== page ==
Return to Order was a European art movement which followed World War I, characterized by a rejection of the extreme avant-garde prevalent prior to the war, and a return to classical approaches to art. Return to Order, was a life affirming movement born out of the brutality of war.
"...Georges Braque and Pablo Picasso the inventors of cubism, with its fragmentation of reality, abandoned it for more traditional styles. Classicism was an important thread in the return to order, and in the early 1920s Picasso entered a neoclassical phase. Braque painted calm still life and figure pictures which, while still having some cubist characteristics, were simple and readable. The former Fauve painter André Derain and many other artists turned to various forms of realism. Futurism, with its worship of the machine and its enthusiasm for war, was particularly discredited. In Germany the Neue Sachlichkeit (or ‘new objectivity’) can also be seen as part of the return to order." - Tate.org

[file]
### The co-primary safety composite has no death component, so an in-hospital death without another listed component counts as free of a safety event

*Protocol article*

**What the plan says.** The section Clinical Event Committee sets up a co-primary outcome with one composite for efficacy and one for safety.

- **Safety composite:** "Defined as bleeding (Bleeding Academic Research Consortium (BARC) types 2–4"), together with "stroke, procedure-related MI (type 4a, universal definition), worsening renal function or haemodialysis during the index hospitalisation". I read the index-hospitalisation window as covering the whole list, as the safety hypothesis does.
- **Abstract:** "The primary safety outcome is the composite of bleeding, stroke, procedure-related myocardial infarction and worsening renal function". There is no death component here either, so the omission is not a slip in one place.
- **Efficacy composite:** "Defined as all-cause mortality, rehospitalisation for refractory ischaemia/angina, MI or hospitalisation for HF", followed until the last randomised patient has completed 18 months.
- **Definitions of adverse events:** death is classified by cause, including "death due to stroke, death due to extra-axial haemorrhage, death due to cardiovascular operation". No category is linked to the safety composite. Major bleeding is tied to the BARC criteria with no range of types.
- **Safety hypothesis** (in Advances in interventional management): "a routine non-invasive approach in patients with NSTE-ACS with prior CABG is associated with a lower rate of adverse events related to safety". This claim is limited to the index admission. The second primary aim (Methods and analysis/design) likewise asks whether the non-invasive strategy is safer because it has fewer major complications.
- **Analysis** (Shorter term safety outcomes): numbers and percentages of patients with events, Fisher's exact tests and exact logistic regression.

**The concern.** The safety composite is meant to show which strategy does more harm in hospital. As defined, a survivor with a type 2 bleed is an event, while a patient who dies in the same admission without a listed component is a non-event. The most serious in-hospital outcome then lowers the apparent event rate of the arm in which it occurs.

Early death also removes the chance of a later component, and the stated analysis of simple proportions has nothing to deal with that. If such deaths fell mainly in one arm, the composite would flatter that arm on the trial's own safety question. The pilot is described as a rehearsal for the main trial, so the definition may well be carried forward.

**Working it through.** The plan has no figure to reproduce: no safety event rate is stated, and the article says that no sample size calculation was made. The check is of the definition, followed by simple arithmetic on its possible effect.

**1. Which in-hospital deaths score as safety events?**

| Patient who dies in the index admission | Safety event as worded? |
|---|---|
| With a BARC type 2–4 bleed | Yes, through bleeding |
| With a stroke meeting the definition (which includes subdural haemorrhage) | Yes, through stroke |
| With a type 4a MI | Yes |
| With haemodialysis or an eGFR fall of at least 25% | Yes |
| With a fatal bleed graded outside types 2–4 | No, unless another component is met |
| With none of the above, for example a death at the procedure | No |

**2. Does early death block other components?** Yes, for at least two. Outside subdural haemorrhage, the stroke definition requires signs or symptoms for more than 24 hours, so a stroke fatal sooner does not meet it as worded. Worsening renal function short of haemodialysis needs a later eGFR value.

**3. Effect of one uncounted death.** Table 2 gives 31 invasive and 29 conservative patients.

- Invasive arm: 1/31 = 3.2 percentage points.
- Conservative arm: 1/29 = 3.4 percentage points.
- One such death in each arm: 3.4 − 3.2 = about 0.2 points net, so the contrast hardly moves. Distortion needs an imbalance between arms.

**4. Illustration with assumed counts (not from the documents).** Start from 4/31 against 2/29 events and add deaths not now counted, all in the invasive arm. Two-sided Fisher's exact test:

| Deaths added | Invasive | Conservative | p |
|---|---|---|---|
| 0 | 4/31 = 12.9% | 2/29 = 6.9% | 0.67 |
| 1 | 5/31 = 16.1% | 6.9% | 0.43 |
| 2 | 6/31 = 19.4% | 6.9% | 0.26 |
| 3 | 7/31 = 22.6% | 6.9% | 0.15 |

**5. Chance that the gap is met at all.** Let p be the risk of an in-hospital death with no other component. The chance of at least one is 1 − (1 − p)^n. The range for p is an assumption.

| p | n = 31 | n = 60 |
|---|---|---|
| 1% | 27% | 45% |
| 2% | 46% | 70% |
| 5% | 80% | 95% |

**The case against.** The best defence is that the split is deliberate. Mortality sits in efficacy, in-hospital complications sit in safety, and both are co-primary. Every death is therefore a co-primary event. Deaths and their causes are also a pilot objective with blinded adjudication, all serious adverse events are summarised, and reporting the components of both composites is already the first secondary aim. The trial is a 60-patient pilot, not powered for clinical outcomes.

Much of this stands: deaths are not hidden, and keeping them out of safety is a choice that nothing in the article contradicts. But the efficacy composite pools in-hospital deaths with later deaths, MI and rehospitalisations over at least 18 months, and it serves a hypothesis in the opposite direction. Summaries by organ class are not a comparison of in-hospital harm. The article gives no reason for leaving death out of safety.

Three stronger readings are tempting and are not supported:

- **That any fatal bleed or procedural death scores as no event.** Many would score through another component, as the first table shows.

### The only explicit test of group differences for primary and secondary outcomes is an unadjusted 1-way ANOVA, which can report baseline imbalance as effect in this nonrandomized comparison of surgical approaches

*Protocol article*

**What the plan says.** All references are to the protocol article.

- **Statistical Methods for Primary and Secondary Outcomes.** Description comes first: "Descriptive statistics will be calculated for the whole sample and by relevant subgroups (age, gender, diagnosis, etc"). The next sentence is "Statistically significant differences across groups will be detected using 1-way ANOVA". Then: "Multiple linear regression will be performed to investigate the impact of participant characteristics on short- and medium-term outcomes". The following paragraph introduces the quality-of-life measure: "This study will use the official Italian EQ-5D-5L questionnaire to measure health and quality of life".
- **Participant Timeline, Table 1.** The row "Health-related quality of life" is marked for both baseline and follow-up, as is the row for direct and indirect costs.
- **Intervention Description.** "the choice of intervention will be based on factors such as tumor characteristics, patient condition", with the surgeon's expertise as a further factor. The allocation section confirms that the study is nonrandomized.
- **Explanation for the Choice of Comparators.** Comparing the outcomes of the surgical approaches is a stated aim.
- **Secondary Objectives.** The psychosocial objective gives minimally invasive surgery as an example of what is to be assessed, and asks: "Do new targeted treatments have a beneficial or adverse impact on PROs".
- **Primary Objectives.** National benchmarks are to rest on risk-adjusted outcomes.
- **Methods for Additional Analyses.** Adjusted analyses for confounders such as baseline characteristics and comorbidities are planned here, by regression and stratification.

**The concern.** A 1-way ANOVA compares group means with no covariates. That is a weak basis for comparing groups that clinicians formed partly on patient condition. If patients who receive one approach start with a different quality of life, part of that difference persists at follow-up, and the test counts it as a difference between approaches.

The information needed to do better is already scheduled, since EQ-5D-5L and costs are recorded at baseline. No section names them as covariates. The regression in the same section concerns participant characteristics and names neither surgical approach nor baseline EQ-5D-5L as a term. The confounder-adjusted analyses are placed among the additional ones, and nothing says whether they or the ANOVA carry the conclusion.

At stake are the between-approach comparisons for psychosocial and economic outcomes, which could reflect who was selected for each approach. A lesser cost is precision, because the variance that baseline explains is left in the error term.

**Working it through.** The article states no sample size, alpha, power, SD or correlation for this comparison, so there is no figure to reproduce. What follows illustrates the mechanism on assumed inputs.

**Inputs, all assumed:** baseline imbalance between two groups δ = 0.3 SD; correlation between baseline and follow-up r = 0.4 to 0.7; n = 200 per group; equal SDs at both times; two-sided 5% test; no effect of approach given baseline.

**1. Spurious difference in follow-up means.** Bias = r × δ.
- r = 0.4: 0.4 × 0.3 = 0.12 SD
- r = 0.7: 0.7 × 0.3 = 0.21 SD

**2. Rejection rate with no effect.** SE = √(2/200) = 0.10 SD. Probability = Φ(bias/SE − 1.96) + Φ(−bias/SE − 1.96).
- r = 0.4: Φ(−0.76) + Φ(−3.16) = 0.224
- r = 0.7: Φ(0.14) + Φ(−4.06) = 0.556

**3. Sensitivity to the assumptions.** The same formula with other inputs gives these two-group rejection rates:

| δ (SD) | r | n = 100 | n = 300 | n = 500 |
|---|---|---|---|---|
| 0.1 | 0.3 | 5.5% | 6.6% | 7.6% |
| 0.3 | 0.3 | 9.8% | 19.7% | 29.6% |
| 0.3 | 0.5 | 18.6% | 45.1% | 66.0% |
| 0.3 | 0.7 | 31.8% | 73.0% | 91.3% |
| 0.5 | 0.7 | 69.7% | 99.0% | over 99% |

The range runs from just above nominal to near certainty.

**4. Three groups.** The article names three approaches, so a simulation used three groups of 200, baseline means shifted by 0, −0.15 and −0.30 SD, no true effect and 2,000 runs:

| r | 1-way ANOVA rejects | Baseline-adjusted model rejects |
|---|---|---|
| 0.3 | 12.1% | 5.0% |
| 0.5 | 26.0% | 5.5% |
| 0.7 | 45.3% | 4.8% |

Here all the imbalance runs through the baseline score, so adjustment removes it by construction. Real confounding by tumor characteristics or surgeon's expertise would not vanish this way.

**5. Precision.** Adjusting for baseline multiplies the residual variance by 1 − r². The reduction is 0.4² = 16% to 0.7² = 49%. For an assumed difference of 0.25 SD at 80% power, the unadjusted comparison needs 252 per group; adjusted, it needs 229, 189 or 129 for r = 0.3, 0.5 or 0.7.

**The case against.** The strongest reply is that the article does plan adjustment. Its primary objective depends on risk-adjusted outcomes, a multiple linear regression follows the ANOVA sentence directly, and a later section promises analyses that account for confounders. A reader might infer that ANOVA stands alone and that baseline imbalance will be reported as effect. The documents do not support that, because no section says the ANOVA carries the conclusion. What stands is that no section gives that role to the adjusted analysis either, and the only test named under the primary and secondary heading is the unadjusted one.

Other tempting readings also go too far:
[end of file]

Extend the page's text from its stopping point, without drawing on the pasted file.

The exhibition "Return to Order" represents the humanization of art and unashamedly embraces representation of the human form and the natural world, while allowing for expression of the artist's individual point of view.